The South Korean prosecutor’s office said that Do Kwon, after his arrest at the end of March, was able to withdraw tens of millions of dollars from an organization that is associated with his blockchain project, which suffered a crushing failure.
During a conversation with journalists, Dan Sunghan, director of the Financial Crimes Investigation Bureau of the Seoul Southern District Prosecutor’s Office, said that the digital tokens, totaling $29 million, were most likely withdrawn either personally by Do Kwon or on his instructions.
Currently, South Korean law enforcement officers are carrying out work aimed at finding the current location of assets. The Prosecutor’s office has data that digital tokens were transferred from a cryptocurrency wallet owned by Kwon’s Luna Foundation Guard (LFG).
Media representatives tried to contact Branko Angelic, Do Kwon’s lawyer, in order to receive comments on the allegations of South Korean law enforcement officers but did not receive any feedback. The entrepreneur himself denies accusations of involvement in violations of the regulatory framework governing the implementation of activities in the financial sector. In February, he posted a message on his Twitter page in which he stated that he had never stolen money and had not received payments that were some kind of secret transactions related to shadow processes.
What happened to the cryptocurrency held by LFG, creating which Do Kwon state that the implementation of this solution would protect the binding of the stablecoin TerraUSD to the dollar, has become the reason for numerous speculative statements and theories of the prosecution. The entrepreneur’s project failed in May 2022. Do Kwon disappeared from public view against this background.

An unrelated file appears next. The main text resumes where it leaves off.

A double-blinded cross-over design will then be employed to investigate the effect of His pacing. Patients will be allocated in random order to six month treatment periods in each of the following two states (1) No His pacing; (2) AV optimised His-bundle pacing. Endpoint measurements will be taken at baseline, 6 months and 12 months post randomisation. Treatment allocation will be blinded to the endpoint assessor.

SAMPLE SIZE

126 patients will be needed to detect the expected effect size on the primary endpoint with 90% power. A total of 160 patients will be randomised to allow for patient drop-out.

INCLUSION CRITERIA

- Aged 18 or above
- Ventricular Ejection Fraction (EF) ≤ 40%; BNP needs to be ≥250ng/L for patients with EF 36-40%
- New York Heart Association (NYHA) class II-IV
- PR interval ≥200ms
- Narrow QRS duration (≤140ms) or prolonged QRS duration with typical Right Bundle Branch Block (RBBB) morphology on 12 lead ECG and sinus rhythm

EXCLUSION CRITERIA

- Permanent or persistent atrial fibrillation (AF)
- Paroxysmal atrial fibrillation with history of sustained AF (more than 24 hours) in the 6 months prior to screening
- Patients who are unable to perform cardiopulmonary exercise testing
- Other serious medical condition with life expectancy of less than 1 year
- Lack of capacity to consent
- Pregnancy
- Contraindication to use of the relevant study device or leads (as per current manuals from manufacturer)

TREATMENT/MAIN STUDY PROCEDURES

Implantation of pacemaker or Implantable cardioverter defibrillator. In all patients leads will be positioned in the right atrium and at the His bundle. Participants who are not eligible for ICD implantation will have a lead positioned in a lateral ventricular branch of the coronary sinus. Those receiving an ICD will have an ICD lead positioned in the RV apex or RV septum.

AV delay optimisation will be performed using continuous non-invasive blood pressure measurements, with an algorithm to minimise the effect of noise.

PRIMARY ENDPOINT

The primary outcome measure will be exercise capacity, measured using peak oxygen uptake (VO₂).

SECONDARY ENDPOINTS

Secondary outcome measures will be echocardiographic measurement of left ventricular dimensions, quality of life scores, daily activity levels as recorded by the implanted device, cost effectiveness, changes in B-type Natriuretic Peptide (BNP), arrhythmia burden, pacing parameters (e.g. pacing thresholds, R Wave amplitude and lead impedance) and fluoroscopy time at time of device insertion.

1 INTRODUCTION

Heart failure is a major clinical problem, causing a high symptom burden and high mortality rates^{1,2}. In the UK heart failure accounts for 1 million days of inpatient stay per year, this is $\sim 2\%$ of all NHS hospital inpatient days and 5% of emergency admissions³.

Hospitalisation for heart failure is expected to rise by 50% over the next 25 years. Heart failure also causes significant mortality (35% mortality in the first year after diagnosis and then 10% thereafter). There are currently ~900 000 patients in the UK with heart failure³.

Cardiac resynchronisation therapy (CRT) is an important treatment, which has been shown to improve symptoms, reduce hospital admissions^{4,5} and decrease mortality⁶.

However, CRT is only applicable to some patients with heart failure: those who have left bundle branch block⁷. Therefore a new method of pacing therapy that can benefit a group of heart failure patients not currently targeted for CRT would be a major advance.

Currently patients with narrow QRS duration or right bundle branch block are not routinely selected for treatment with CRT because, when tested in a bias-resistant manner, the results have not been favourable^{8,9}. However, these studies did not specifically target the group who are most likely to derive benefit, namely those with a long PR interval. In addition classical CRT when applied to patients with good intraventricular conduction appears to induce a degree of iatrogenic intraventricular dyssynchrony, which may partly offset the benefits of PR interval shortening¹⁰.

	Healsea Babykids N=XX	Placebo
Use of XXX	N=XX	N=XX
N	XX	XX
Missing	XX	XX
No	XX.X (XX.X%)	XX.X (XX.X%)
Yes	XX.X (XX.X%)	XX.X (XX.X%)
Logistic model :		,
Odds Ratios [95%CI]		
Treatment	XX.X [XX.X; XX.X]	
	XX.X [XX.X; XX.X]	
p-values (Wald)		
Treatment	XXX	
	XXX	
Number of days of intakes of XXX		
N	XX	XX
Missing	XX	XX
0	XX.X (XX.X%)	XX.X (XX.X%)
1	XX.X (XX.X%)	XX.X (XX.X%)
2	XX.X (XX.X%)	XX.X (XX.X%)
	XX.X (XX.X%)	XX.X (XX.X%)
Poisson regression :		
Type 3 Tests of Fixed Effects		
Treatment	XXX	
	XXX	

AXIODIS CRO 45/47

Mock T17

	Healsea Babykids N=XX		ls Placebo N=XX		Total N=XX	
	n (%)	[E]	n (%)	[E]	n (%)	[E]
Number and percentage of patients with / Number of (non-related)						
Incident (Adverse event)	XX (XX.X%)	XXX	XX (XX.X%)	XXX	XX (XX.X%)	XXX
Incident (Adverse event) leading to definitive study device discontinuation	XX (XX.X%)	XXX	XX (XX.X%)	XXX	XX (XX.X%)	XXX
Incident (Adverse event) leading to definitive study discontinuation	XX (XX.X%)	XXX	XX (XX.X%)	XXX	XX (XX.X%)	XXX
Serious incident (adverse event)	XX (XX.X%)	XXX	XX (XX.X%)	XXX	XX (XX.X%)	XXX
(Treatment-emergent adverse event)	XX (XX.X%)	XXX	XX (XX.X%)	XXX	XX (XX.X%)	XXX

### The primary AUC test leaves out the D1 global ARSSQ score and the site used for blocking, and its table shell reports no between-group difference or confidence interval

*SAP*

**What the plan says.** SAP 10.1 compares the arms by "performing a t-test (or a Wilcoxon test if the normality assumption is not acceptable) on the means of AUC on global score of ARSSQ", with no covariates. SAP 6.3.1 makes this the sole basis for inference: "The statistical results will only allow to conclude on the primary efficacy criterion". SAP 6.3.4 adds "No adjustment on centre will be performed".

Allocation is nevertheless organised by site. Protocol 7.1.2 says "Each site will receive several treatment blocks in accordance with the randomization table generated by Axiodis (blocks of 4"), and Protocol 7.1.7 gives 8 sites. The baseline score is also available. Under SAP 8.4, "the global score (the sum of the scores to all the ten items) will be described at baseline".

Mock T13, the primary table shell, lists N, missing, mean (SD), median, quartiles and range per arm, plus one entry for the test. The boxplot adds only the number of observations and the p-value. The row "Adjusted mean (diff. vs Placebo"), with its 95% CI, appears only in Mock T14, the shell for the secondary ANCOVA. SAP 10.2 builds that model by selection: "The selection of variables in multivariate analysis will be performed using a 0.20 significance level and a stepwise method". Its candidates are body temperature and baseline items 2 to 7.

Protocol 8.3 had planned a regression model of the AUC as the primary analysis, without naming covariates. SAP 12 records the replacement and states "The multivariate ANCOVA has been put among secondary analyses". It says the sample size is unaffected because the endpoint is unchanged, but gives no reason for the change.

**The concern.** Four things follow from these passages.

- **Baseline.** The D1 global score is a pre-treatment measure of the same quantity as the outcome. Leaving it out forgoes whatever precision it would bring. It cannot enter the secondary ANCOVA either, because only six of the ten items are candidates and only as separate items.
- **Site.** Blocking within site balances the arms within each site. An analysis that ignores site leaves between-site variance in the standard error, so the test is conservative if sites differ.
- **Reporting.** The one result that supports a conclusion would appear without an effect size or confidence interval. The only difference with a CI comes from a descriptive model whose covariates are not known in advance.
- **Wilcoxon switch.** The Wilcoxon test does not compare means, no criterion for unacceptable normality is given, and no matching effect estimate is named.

The statements of the South Korean prosecutor’s office are not the first allegations about the withdrawal of funds by the failed emperor of the crypto industry. In February, the US securities regulator announced that Do Kwon had withdrawn 10,000 bitcoins from his companies.
Dan Sunghan also claims that the entrepreneur and his partners still have at their disposal funds in the amount of more than $13 million previously held in, presumably, the Swiss financial institution Sygnum Bank AG, which is focused on cryptocurrency.
The prosecutor’s office claims that Do Kwon or someone else, acting according to his instructions, withdrew the amount and transferred it to another wallet, not to Sygnum, and then cashed the funds elsewhere. It is not known where this money is now.
The representative of the Swiss financial institution did not respond to a request from journalists for comments on the potential actions of Do Kwon. At the same time, there are no claims against the bank.
Do Kwon was arrested in Montenegro at the end of March this year. He was charged with using forged travel documents, which the businessman denies. The American prosecutors announced the involvement of the entrepreneur in the implementation of fraudulent schemes related to the use of cryptocurrencies, for many years. Currently, the United States and South Korea are seeking the extradition of Do Kwon from Montenegro.
The charges by American and South Korean prosecutors are related to the collapse of TerraUSD, a stablecoin that the entrepreneur helped create and which was a central element of the Terra blockchain ecosystem. At the beginning of May last year, TerraUSD refused to link to the dollar. For this reason, there was a drop in the crypto markets, which led to a wave of bankruptcies, from the hedge fund Three Arrows Capital to the crypto lender Celsius Network.
The U.S. Securities and Exchange Commission said that Do Kwon continued to transfer cryptocurrency from his companies Luna Foundation Guard and Terraform Labs to a Swiss bank after the collapse of TerraUSD. According to the regulator, in the period from June 2022 to mid-February of this year, more than $100 million of fiat currency was withdrawn.
Swiss media reported that in April Sygnum transferred more than 70% of $100 million to an escrow account with an international law firm based on a court order. The remaining part of the funds was used to pay salaries and bills owed to Terraform Labs. In this case, the media referred to unnamed sources.